In the classic movie A League of their Own, Tom Hanks, playing the role of manager Jimmy Dugan, asks his outfielder, Evelyn Gardner, why she would make a mental mistake that caused their team to give up the lead in the game. Gardner begins to cry, and Dugan says, “Are you crying? Are you crying? ARE YOU CRYING? There’s no crying! THERE’S NO CRYING IN BASEBALL!"
Despite what Dugan contended, athletics is filled with tears. In fact, there is a lot crying in the Olympic Games.
This week, returning American world champion and Olympic Gold medal favorite Jordyn Wieber finished third on the American team in the individual qualifier, failing to advance to the all-around final. The dream of Olympic Gold slid away in a bobble here and a mini-step there. Wieber couldn't hide her tears; and the whole world felt her pain. There is Olympic-sized heartache and tears at the London Games.
There is a sign in the Athlete’s Center at the U.S. Olympic Training Center in Colorado Springs that reads, “The Olympic Games isn’t just every four years, it's every day.”
Yes, to be an elite athlete, to be the best in the world, it is an every-day thing. You can see that clearly at the OTC. There is a call to commitment that drives an athlete to the next level. Two-a-day practice session; strength training; conditioning; circuits; technique; film study; sports psychology; nutrition. All of these elements play an important role in reaching the desired goal.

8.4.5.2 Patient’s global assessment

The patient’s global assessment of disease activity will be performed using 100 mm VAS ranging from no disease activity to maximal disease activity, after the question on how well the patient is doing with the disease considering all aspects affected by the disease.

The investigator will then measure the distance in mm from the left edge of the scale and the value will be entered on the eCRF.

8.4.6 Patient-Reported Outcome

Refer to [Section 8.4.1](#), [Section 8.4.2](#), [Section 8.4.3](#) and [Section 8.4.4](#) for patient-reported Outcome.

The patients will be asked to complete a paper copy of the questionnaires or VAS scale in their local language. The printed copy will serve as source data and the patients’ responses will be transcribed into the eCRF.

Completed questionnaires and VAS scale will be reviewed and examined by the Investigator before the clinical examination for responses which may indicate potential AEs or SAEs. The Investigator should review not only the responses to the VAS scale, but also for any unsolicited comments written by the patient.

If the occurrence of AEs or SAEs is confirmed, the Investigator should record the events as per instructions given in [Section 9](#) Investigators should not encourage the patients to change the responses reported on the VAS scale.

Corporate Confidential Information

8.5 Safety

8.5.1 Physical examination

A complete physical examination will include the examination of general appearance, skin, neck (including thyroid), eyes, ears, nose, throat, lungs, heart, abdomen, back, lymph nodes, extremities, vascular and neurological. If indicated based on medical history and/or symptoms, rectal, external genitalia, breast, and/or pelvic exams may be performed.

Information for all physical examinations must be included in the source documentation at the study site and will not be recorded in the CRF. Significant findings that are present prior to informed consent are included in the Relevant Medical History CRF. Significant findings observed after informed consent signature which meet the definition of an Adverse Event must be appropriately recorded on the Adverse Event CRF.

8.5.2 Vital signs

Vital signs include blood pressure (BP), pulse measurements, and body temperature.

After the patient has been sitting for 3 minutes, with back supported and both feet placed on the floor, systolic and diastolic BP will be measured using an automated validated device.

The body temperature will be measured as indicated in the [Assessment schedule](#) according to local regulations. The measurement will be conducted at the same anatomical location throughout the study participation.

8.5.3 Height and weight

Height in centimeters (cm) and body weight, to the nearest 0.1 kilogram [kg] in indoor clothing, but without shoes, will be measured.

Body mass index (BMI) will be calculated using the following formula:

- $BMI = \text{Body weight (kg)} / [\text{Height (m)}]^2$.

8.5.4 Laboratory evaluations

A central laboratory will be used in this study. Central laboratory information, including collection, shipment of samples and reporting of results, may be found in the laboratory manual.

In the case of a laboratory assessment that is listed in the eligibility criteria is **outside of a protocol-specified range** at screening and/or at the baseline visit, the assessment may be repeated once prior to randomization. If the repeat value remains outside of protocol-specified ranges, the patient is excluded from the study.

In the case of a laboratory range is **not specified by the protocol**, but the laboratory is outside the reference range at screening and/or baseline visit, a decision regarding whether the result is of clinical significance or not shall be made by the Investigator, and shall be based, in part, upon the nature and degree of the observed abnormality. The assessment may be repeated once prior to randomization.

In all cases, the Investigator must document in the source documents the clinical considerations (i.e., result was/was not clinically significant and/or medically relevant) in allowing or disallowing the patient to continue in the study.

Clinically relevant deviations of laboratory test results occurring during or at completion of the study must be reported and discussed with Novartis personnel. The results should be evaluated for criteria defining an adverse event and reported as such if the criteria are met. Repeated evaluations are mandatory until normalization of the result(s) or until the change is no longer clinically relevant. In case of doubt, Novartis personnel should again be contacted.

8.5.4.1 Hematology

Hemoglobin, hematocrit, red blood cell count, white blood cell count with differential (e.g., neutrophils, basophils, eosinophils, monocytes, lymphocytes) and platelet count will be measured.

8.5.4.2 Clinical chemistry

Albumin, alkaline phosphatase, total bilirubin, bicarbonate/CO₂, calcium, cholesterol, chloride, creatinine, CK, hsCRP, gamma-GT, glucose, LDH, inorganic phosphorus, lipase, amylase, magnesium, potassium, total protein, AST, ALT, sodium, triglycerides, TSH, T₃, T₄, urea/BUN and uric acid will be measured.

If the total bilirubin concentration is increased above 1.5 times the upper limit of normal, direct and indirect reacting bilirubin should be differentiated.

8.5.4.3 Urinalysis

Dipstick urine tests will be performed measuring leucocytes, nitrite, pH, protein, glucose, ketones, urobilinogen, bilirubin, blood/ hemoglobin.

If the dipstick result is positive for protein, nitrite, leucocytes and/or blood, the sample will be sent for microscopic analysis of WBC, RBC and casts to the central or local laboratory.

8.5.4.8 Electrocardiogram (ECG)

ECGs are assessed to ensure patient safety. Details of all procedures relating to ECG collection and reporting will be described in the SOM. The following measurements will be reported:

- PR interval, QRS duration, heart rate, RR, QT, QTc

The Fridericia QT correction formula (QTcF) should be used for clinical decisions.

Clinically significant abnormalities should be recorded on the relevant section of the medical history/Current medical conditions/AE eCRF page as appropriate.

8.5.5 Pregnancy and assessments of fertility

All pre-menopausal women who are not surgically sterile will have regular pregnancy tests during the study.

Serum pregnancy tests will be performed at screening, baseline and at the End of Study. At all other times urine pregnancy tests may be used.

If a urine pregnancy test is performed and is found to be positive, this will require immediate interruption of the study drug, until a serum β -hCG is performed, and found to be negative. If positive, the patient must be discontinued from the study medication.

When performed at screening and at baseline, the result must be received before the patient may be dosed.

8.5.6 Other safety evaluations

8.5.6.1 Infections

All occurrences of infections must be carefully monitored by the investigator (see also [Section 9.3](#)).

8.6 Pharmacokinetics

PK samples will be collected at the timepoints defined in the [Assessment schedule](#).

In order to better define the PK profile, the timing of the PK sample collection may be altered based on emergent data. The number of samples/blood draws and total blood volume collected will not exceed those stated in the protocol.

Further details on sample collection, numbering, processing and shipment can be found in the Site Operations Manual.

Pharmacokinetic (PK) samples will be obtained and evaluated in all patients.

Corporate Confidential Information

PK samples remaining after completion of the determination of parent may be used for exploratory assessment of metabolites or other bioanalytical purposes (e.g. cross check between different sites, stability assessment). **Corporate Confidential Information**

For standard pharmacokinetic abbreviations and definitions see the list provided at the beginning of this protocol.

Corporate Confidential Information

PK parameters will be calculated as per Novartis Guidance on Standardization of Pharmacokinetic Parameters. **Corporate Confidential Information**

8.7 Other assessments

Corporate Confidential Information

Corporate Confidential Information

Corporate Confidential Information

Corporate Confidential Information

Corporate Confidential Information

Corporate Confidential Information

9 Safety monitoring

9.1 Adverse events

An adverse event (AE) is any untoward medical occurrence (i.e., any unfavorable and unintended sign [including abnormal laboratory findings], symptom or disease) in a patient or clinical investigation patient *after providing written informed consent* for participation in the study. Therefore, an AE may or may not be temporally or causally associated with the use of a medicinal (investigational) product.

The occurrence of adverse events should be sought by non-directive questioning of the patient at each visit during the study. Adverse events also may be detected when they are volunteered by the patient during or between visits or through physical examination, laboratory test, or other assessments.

To be the athlete who gets his or her arm raised in victory takes commitment to excellence. You can’t take time off. You can’t waste an opportunity. You need to push on; longer, harder, farther, stronger, tougher. The personal investment is HUGE. These elite athletes put their lives, families, education and careers on hold while they pursue the Gold.
One of my favorite times to watch the Olympic Games is the medal ceremony. My attention quickly turns to the silver medalist, not the Olympic champion. I search for the disappointment, the pain, the anguish of unfilled dreams. “The agony of defeat” as Jim McKay used to say.
As a coach, if I see a smiling face; the athlete waving and kissing the silver medal, I see an athlete who did not set high enough goals. I see an athlete who is satisfied, who settled for not being the best.
If I see tears, the flushing of the face, and uncontrolled emotion as media from around the world document overwhelming distress, I believe I have found the heart of true competitor. This is the kind of athlete who hates losing more than enjoying winning.
Now, some of you are going to strongly disagree with me. You are going to say athletics is about the competition, about giving your best effort, about sportsmanship, and about representing your country. Yes, athletics is all about that, but the most elite of all athletes compete to “win the prize.”
I grew up in a culture of winning during the late 1960s and ‘70s under coaches Jerry Auchstetter and Charlie Bell as they directed the Viking football program. In my four years, we lost two games. Even though those two losses came 40 years ago, I can tell you everything about them, but almost nothing about the other 30 games in which we dominated. The expectation from every player to every fan in the community was a perfect season. When we did not achieve that perfection we longed for, we fought hard to hide our disappointment, but it leaked out.
When I see an Olympian with a silver medal draped around the neck with a tear sliding down the cheek, what I see is an athlete with a heart of Gold.
About the blogger: Doug Reese is a 1975 graduate of and a member of the Geneva Athletic Hall of Fame. He is the author of the book "Take it to the Next Level, Performance Principles for Life." Reese is a member of the USA Wrestling national coaching staff and has coached elite U.S. teams in five world championships, the Pan American Games and was on staff for the '96 Olympic Games in Atlanta. He has also worked for the International Olympic Committee as a clinician for developing countries under the Olympic Solidarity program.